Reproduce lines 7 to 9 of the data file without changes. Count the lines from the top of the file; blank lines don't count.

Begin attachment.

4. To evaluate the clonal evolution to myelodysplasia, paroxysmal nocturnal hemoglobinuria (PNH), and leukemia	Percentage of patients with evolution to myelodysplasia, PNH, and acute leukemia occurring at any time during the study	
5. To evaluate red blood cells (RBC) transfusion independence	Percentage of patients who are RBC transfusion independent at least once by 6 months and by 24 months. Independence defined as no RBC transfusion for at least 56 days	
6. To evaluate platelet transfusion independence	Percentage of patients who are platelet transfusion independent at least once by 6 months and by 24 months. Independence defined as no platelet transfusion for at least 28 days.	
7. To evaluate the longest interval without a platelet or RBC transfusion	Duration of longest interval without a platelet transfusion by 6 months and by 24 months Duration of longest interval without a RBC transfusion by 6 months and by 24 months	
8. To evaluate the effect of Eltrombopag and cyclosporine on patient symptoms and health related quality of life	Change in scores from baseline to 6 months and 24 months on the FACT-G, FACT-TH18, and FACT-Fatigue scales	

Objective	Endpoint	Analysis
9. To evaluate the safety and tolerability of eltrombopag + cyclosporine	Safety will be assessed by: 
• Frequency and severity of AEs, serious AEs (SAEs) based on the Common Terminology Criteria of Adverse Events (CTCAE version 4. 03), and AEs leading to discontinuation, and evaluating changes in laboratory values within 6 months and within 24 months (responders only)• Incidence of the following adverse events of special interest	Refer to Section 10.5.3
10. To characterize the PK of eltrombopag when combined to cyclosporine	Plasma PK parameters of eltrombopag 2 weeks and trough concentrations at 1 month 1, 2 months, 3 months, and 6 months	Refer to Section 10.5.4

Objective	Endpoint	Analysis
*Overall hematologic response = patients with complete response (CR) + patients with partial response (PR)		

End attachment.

9. To evaluate the safety and tolerability of eltrombopag + cyclosporine	Safety will be assessed by: 
• Frequency and severity of AEs, serious AEs (SAEs) based on the Common Terminology Criteria of Adverse Events (CTCAE version 4. 03), and AEs leading to discontinuation, and evaluating changes in laboratory values within 6 months and within 24 months (responders only)• Incidence of the following adverse events of special interest	Refer to Section 10.5.3
10. To characterize the PK of eltrombopag when combined to cyclosporine	Plasma PK parameters of eltrombopag 2 weeks and trough concentrations at 1 month 1, 2 months, 3 months, and 6 months	Refer to Section 10.5.4